Lent Day 36: Have mercy on me, a sinner.

Our contributor today Rev. Tuhina Verma Rasche has a complicated relationship with Jesus. She lives a hyphenated life as a second-generation Indian-American woman raised in a devout Hindu household and often finds herself in liminal spaces. She is ordained in the Evangelical Lutheran Church in America (ELCA) and is called to work for the representation of God’s full diversity in the church. She loves stories and believes sharing narratives are integral to building relationships.

She blogs at This Lutheran Life and Medium (Tuhina Verma Rasche) is a contributing writer to The Salt Collective and is also on Twitter.

“Lord Jesus Christ, have mercy on me, a sinner.”

I carry an Anglican rosary with me wherever I go. In times of stress, anxiety, or despair, the rosary is in hand, my fingers running over now chipped and worn beads. I deeply breathe in, holding the breath in my chest, and I breathe out

“Lord Jesus Christ, have mercy on me, a sinner.”

I move to the next bead. And I repeat the ritual over and over again until I can remember to breathe on my own.

I oftentimes forget to breathe. I oftentimes feel the weight of the world on my chest. In these days, the weight feels overwhelming because powers and principalities, structures and institutions, are out to stop the living breath of so many beloveds of God’s good creation.

By Sarum blue (published in English Wikipedia by Sarum blue) [Public domain], via Wikimedia Commons

On this final day of the Kyrie Project, there are thousands of people taking to the streets to demand the right to breathe, yet if we are going to take to the streets to fight for the lives of our beloveds, we must take to the streets for *all* beloveds. In the days, weeks, months, and years before today, so many have taken to the streets to protest, demonstrate, and cry out that mercy must be shown to not just a select few, but to all peoples. We must remember that on a day such as this. Those who have come before us have taken their embodied form, have taken on a radical compassion, have taken on not just kindness, but a mercy that is life-giving and life-saving, to put their bodies on the line to ensure that their neighbor, the beloved created in the holy image of God, can breathe. Thousands marching for Civil Rights to this very day, their bodies battered and bruised by oppressive powers. The Salt March that inspired a country to throw off imperial rule, a rule that robbed a land and commodified bodies across the globe.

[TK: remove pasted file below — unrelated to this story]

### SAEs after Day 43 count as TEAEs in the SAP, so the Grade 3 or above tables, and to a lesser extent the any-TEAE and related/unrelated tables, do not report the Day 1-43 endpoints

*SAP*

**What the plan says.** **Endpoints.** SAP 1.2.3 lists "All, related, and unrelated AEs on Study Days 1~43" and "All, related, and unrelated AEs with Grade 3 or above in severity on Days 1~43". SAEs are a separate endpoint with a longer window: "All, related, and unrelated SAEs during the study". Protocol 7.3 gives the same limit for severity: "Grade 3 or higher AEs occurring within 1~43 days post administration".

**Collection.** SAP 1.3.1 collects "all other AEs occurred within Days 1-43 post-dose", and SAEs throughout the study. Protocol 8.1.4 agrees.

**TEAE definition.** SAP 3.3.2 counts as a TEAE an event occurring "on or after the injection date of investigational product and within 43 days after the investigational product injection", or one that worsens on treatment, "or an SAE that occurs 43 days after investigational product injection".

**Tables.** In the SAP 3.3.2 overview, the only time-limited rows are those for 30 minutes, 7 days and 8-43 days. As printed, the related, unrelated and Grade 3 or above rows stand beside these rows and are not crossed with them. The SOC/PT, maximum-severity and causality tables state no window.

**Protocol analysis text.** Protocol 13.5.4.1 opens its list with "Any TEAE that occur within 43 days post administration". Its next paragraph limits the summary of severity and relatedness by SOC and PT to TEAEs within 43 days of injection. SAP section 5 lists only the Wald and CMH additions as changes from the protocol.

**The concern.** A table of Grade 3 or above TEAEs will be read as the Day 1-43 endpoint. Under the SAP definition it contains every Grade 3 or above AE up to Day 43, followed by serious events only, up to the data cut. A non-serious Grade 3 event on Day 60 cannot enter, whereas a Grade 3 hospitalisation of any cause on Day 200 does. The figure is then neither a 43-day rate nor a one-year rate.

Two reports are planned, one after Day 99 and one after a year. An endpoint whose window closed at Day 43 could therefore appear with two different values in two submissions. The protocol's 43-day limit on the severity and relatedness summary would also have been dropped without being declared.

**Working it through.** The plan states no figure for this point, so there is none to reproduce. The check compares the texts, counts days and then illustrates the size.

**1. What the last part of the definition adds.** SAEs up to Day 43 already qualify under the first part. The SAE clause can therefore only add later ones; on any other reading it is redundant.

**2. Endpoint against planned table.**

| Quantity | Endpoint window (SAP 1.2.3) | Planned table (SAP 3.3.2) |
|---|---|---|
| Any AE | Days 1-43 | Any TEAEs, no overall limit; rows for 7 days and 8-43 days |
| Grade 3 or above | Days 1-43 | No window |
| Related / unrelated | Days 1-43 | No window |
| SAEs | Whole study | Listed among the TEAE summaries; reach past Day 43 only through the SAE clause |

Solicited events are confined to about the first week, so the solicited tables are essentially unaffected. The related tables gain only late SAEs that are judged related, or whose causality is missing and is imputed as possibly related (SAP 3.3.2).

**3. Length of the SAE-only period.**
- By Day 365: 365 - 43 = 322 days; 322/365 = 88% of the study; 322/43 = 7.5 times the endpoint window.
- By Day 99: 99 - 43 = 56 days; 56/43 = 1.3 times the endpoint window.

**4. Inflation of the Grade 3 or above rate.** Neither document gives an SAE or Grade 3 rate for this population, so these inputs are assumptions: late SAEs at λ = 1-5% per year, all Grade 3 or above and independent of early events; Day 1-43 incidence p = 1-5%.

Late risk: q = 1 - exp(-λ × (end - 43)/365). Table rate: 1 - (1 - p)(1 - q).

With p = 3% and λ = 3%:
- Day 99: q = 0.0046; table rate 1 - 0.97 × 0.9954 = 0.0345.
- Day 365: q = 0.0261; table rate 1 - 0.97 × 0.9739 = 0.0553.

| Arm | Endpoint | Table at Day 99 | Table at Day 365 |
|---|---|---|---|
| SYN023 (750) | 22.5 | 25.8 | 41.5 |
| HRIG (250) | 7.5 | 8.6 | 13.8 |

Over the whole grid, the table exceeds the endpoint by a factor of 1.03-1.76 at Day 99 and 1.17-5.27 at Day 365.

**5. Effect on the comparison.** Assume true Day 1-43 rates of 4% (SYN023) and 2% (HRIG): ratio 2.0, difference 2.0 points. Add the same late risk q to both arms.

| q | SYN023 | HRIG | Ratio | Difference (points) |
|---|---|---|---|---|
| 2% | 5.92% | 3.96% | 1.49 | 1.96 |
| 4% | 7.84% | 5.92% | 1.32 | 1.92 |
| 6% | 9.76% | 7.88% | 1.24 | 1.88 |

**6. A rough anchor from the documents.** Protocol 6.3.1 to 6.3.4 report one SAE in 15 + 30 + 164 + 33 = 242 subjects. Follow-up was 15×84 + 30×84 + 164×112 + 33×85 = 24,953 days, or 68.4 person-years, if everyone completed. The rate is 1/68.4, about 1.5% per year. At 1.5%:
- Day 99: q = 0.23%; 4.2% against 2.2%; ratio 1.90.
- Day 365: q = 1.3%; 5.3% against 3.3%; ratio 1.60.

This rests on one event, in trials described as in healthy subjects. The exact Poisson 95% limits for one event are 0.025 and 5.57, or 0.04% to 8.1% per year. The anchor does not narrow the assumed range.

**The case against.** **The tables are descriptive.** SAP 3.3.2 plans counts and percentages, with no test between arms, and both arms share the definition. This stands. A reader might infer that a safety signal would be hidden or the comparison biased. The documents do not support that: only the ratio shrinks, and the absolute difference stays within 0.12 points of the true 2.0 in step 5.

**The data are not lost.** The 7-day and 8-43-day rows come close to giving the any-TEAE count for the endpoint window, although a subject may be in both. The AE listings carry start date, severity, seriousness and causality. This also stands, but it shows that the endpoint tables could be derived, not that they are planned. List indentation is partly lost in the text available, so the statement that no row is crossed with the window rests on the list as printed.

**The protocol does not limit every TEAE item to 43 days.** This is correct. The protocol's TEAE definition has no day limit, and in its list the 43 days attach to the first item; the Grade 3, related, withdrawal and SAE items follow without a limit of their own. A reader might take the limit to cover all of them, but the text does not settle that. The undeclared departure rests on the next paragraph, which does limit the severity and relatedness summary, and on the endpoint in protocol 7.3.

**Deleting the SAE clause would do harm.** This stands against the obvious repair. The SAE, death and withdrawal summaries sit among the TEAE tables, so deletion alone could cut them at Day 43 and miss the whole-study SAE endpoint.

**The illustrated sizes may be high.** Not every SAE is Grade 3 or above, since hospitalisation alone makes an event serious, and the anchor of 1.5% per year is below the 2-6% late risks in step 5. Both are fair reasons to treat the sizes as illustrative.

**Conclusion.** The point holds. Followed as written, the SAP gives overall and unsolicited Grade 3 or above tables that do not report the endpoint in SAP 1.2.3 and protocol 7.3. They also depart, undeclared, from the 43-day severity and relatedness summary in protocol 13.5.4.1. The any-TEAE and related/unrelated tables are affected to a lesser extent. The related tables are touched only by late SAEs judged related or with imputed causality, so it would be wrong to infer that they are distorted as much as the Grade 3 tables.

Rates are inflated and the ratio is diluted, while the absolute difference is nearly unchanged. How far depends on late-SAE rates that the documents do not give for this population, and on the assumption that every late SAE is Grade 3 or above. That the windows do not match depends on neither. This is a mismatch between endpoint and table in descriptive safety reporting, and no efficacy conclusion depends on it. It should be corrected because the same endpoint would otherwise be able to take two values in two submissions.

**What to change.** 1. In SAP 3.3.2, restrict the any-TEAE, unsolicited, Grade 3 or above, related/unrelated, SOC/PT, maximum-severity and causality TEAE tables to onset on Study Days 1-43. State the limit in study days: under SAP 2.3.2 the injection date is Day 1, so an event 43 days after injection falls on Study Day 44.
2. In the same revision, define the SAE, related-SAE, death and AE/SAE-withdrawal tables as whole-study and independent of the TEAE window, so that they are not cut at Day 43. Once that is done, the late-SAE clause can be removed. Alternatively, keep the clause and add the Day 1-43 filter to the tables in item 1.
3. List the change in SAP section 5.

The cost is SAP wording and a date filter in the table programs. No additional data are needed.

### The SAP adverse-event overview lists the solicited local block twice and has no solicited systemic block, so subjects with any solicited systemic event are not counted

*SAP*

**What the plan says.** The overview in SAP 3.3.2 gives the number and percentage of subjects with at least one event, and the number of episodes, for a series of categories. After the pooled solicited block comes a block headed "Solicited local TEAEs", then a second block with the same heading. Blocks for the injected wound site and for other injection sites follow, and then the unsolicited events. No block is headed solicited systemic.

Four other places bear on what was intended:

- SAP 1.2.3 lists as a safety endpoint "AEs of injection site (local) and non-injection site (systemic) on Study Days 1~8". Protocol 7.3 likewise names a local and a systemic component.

A procession of people laying down palm leaves and their very clothing as a brown skinned Jewish man entered the city of Jerusalem many years ago.

The Jesus Prayer that helps me breathe and reminds me that mercy is not just something that we can pray as siloed individuals. We take to the streets as community, embodying a mercy that is not just for an individual, but for all peoples. With our collective breath, we can unite our voices into a powerful force to profess our vulnerability and humanity to those who seek to extinguish all forms of mercy in this world.

The mercy that is in the Jesus Prayer reminds me that we are part of a crucified body. The mercy of that prayer reminds me that a first century brown Jewish Galilean man was followed by people who didn’t completely understand what was happening, yet this man showed an abundant mercy in revealing his scars in a resurrected body, breathing to give us life anew.

“Lord Jesus Christ, have mercy on me, a sinner.”